top of page
  • Kim Senklip Harvey

The Plight of Indigenous Peoples During the Pandemic.

The canadian state is sending “negative pressure tents" to reserves. What a fucking name.

It’s minus fucking 17 on my Tsilhqot’in reserve, with significant snowfall. Nobody would survive in a god damn tent. Especially not those with COVID-19.

On twitter, in response to this article Joanne Hammond said, “Indigenous communities need test kits, respiratory equipment, clean water, and prepared nurses. Without that, these are tents for people to die in.”

If the pandemic started hitting reservations and our remote communities, especially ones that been deeply impacted by imperial colonialism, the impact would be devastating.

For the canadian state has done everything they can to position us for death:

No water.

Little to no health care.

Insufficient housing.

Crumbling infrastructure.

Our families are under constant attack. So many already alone, without phones and modes of communication.

A significant number of Indigenous peoples have compromised immune systems from the residential school genocide programs.

This pandemic is really triggering, Interior Salish were almost decimated by smallpox.

During the Cold War the government dropped leaflets on reserves saying “if a nuclear bomb goes off, just crouch near a fence.”

During the 2017 fires, the federal government left the Tsilhqot’in to burn.

The violent history of the imperial canadian state, harming or abandoning Indigenous communities during a crisis, communities they isolated and deliberately positioned on remote and often unsustainable pieces of land, is long and traumatic.

We are worried about our Elders, we are worried about our language speakers, we are worried about these imperial systems killing off our communities.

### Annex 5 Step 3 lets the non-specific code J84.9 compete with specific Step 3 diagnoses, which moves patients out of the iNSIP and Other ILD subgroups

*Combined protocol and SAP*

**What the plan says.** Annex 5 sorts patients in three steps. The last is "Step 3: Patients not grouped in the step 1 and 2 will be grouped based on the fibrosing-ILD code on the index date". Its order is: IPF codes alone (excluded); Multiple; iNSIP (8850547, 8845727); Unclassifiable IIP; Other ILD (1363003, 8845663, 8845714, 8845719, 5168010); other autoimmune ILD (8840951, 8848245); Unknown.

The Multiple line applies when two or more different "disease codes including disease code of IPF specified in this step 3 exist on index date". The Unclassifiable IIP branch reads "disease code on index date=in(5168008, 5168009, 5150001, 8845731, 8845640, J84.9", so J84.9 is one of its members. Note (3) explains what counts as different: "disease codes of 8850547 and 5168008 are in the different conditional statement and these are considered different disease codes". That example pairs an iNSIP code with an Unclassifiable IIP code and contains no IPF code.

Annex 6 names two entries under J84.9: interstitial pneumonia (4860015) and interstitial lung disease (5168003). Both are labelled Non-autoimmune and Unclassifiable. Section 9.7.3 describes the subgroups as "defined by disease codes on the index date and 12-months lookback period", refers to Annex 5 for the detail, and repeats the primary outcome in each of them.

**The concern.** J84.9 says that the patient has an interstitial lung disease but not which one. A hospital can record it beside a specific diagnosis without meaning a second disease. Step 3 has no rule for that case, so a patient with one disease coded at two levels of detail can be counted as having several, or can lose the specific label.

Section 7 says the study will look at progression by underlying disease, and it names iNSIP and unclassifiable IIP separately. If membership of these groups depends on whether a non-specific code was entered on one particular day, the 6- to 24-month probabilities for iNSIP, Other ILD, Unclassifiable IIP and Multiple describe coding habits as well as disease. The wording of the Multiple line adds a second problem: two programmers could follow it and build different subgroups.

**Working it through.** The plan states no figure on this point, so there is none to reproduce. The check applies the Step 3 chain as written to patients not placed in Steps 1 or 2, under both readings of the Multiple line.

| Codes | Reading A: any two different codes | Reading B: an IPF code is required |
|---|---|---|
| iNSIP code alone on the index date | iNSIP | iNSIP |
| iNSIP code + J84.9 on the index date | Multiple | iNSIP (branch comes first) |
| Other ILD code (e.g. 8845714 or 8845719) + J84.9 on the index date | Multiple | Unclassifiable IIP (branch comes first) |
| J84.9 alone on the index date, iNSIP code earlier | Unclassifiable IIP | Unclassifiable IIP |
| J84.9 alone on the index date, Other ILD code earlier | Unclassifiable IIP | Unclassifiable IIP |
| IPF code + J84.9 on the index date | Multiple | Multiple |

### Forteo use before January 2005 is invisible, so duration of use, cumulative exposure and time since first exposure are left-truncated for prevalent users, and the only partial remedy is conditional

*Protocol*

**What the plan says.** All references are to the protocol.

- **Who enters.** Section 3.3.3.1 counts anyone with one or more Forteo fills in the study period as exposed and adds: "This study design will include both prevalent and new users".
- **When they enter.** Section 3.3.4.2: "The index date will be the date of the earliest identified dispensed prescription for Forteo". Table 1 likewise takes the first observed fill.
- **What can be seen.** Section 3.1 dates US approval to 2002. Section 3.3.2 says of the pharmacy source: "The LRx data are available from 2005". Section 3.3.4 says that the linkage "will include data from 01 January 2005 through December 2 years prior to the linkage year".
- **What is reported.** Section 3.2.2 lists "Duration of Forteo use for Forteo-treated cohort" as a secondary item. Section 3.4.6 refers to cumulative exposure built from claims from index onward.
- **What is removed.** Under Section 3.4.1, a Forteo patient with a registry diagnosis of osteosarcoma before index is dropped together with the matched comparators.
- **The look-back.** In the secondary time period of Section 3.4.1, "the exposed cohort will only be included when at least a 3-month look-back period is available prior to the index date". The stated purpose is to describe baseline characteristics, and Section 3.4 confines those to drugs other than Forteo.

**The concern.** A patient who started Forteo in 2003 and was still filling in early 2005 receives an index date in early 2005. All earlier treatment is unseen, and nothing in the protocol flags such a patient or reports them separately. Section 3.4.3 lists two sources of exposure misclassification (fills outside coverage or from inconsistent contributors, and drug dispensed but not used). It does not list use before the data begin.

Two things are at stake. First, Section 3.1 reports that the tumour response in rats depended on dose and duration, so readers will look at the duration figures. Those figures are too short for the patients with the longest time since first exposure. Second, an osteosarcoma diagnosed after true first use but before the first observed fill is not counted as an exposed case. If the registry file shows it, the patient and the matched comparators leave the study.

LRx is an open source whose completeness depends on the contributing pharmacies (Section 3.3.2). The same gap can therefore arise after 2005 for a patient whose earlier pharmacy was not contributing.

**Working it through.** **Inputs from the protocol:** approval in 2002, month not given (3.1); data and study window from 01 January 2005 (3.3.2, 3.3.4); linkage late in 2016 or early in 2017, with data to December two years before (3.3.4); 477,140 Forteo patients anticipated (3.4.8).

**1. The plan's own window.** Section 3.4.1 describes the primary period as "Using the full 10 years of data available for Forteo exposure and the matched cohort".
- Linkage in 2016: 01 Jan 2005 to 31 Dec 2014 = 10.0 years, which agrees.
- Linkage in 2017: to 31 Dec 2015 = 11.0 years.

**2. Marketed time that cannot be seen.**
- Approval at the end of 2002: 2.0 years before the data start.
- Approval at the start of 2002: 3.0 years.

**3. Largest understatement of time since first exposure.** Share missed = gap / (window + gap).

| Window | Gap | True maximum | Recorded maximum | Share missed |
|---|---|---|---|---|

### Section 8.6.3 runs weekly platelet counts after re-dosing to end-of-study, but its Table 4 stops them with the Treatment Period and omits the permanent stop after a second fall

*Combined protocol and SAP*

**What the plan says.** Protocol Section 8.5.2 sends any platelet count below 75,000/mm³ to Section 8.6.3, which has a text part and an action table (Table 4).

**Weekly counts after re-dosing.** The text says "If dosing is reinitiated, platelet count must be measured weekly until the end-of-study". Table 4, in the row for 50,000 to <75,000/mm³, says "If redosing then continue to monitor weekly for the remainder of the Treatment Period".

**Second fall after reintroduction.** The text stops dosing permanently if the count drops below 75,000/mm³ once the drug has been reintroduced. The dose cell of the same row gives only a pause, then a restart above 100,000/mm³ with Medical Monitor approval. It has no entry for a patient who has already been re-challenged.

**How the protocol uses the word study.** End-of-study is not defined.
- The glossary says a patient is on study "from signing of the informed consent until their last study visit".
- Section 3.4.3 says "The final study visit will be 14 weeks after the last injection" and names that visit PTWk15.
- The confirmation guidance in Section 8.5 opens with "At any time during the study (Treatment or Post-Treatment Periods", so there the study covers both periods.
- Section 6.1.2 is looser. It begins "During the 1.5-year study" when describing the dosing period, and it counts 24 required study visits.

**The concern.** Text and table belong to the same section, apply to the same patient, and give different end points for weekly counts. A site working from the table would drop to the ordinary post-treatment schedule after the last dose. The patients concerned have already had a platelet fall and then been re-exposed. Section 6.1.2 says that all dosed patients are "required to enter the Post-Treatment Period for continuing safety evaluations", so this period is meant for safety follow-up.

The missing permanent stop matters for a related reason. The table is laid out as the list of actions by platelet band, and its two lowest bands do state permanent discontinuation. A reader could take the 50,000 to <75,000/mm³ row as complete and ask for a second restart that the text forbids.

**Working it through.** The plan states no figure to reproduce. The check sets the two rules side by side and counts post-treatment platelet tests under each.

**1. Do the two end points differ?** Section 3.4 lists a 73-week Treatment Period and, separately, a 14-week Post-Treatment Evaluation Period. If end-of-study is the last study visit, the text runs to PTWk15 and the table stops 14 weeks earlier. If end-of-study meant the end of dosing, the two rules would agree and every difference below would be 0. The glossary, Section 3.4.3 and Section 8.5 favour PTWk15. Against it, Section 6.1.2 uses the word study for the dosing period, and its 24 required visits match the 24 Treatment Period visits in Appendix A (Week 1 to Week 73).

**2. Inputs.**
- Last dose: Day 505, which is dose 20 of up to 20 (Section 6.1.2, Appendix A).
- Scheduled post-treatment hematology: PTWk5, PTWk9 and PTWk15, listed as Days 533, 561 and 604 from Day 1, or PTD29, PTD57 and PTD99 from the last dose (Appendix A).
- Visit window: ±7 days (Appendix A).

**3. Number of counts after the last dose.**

I‘m reading Twitter this morning and there are so many messages from Indigenous folks, in particular academics and artists saying, working is too vexed at the moment.

Many of us who are privileged enough to be at school, have many family and community responsibilities, so our roles have shifted. My focus is on ensuring my family and communities are ok. We are in this protection mode and not in a place to, “hit the books“ and tackle essays, projects, grants and scripts.

We also have access to up to date information that some of our communities don't, so our focus is on information dissemination.

They say it takes 25 mins to recover from a phone alert, to regain focus, back to the original task. None of this liaising and relating is conducive to getting into deep work mode.

If you’re an employer, think about what your Indigenous staff are going through.

If you’re teacher, think about what your Indigenous students might be experiencing.

If you’re a friend, check in on your Indigenous slaxts.

The colonial state positioning of Indigenous peoples continues to perpetuate inequities. We are being asked to act and deliver like business as usual - and I’m telling you it’s not.

Our spiritual nourishment, ceremonies of all kinds are being precautiously put on hold. In a time when many of us so desperately need to be gathering, a form of ceremony, we can’t. This detrimentally impacts our minds, bodies and spirits.

If you’re in a position of power intersecting with Indigenous peoples, I urgently ask you to respond with the knowledge that Indigenous peoples are under a significant amount of stress and our colonial positioning is tremendously different than non-Indigenous peoples.

These past few months have been a lot. This morning I tweeted:

Push grant deadlines.

Push academic deadlines.

Respond equitably.

These are the responsibilities of institutional powers engaging with Indigenous peoples. Getting us into post-secondary institutions and high level art practice, is only one step.

Take a moment to think about this happening to your loved ones, your families, your communities. They sent body bags last time, this time they just sent bigger ones and called them tents.

This is what Indigenous peoples are navigating.

This is your canada.

With boundless love for my people,


Photo by Kar Harvey.

bottom of page